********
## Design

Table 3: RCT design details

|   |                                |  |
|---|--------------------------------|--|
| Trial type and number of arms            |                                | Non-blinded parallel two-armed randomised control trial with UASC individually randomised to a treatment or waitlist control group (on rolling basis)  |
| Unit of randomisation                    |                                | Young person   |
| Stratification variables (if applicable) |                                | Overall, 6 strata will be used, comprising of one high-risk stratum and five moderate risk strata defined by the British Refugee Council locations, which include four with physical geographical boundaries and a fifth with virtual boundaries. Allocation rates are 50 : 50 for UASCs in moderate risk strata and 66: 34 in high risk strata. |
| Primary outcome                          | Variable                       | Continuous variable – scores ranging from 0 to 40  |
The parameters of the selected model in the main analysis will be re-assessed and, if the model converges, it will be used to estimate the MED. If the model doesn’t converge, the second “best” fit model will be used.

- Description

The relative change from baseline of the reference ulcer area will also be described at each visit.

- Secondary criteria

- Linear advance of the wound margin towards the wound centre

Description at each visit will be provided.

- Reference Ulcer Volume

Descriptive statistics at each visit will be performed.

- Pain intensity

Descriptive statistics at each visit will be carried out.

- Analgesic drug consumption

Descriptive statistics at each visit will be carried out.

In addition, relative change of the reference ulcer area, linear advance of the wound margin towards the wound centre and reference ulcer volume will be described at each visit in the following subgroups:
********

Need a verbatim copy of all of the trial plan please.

## Design

Table 3: RCT design details

|   |                                |  |
|---|--------------------------------|--|
| Trial type and number of arms            |                                | Non-blinded parallel two-armed randomised control trial with UASC individually randomised to a treatment or waitlist control group (on rolling basis)  |
| Unit of randomisation                    |                                | Young person   |
| Stratification variables (if applicable) |                                | Overall, 6 strata will be used, comprising of one high-risk stratum and five moderate risk strata defined by the British Refugee Council locations, which include four with physical geographical boundaries and a fifth with virtual boundaries. Allocation rates are 50 : 50 for UASCs in moderate risk strata and 66: 34 in high risk strata. |
| Primary outcome                          | Variable                       | Continuous variable – scores ranging from 0 to 40  |
The parameters of the selected model in the main analysis will be re-assessed and, if the model converges, it will be used to estimate the MED. If the model doesn’t converge, the second “best” fit model will be used.

- Description

The relative change from baseline of the reference ulcer area will also be described at each visit.

- Secondary criteria

- Linear advance of the wound margin towards the wound centre

Description at each visit will be provided.

- Reference Ulcer Volume

Descriptive statistics at each visit will be performed.

- Pain intensity

Descriptive statistics at each visit will be carried out.

- Analgesic drug consumption

Descriptive statistics at each visit will be carried out.

In addition, relative change of the reference ulcer area, linear advance of the wound margin towards the wound centre and reference ulcer volume will be described at each visit in the following subgroups: